Livestock, grain producers buy for different reasons

Equipment purchases | Survey gathers differences in equipment expectations of crop and livestock producers

Grain and cattle producers are like chalk and cheese when it comes to farm equipment.

Livestock producers look for equipment that is easy to maintain and will last a long time, while grain producers rank reliability high on their list, said a Case IH survey of 800 American and Canadian farmers.

“We’re a different breed,” said Elgar Grinde, a livestock producer from Holden, Alta.

Angela Semeniuk, a grain farmer from Smoky Lake, Alta., said their combine and seeding equipment may run for only one month a year, but they don’t want to worry about breakdowns during the busy seasons.

“It has to be able to work when you want it to,” she said.

To help ensure reliability, Semeniuk said the farm never keeps combines longer than five years and usually trades them in for a new model when they are only three years old.

“For us, we need to know when we turn it on, it has to go,” she said.

“Combines are a lot of money for only being used one month.”

The farm keeps its sprayer longer but buys new when it comes time to replace it to ensure it has the latest technology.

The survey also found that grain producers emphasize high resale value and innovative and progressive manufacturers.

Semeniuk believes resale value is more a function of hours and maintenance. All their equipment is kept under shelter to slow the machinery value’s drop in value.

“It’s how you take care of it that gives you your resale value.”

Semeniuk said each piece of equipment, including their four tractors, have different uses. Their oldest tractor is attached to the grain vacuum, the grain bagger or an auger.

“It plays an important role, but the hours put on it are sporadic. Our four wheel drive will go for 16 hours a day for a full month.”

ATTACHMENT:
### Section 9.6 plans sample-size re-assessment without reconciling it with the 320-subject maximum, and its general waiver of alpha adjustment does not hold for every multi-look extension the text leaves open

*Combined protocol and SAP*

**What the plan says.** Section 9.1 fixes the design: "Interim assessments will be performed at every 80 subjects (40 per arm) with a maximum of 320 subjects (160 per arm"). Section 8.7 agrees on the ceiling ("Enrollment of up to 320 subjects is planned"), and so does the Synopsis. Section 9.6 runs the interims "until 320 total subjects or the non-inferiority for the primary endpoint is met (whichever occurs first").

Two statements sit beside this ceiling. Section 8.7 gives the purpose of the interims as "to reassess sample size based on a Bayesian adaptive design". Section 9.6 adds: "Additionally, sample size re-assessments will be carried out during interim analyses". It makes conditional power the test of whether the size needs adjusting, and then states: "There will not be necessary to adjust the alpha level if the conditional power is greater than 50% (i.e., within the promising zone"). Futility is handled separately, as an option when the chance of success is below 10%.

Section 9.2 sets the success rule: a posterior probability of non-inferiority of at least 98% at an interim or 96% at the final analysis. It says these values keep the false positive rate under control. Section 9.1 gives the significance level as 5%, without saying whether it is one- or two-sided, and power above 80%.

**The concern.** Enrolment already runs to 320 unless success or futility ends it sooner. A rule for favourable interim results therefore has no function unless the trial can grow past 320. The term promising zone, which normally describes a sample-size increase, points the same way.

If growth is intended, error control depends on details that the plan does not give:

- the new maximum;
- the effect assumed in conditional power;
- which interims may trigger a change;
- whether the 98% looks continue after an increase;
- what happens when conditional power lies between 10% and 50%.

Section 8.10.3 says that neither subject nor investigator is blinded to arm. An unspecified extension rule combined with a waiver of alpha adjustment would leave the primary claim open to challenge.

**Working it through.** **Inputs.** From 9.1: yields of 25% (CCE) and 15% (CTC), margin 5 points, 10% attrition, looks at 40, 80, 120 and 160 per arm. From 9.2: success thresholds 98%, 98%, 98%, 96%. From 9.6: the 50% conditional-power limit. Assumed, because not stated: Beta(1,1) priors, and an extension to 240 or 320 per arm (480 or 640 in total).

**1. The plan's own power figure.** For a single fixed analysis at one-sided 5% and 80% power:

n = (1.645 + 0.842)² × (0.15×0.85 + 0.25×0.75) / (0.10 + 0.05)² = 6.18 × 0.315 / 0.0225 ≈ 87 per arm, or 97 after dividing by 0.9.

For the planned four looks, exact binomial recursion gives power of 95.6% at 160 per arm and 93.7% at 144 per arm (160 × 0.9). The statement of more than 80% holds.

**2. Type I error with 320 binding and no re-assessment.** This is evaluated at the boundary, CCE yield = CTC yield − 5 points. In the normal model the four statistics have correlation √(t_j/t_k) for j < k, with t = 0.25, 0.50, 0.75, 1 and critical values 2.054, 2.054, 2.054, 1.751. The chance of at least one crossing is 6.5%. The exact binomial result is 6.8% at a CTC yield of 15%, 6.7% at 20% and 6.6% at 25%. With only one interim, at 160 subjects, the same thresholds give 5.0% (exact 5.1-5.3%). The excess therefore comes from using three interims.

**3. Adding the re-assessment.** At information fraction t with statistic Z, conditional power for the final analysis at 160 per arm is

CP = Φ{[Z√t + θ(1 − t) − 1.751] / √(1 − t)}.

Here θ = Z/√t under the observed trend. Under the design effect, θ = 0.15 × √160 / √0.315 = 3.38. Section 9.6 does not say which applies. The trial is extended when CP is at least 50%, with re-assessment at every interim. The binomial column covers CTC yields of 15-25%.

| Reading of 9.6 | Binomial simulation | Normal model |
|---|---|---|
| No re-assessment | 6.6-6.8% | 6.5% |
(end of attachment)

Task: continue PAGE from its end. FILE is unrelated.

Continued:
She said a livestock producer’s tractor may operate for only one hour a day.

“Livestock versus crops are two different worlds. It’s hard to compare the two.”

Grinde said it comes down to price and return on investment for livestock producers, who have struggled through years of low prices.

“The average livestock producer cannot afford new equipment and has restricted the purchase of new equipment just to stay in business. The depreciation on new equipment on most livestock operations comes up with a negative return on investment,” he said.

“While grain farmers, having had more capital to work with, have been able to justify the added expense by the increased size and efficiencies in technology found on new equipment, giving them a positive ROI.… The grain producers have an iron addiction. They like iron. Us livestock producers don’t tend to put a lot of value on equipment and tend to not buy a lot.”

He said grain producers are continually upgrading their equipment to have the latest gadgets to chase the last bushel of production. Livestock producers haven’t seen the same dramatic changes in technology, he added.

Grinde said mowers haven’t changed much in 30 years, except get bigger. Balers are basically the same machine but with stronger parts and bigger belts. A front end loader is still a front end loader.

“It’s still the same machinery, but upgraded a little bit,” said Grinde, who tries to use his equipment as little as possible to help reduce the cost of raising livestock on his cow-calf operation.

“The livestock producers don’t need the electric bells and whistles and GPS and variable rate gadgets. GPS doesn’t matter on a baler unless you want your bales all in a row,” he said.

“Grain guys want bigger equipment, but you can’t make bales any bigger.”

He said he would rather have two older pieces of equipment rather than a newer one in case of a breakdown during the important haying season.

Livestock producers also told the survey that ease of maintenance is a high priority.

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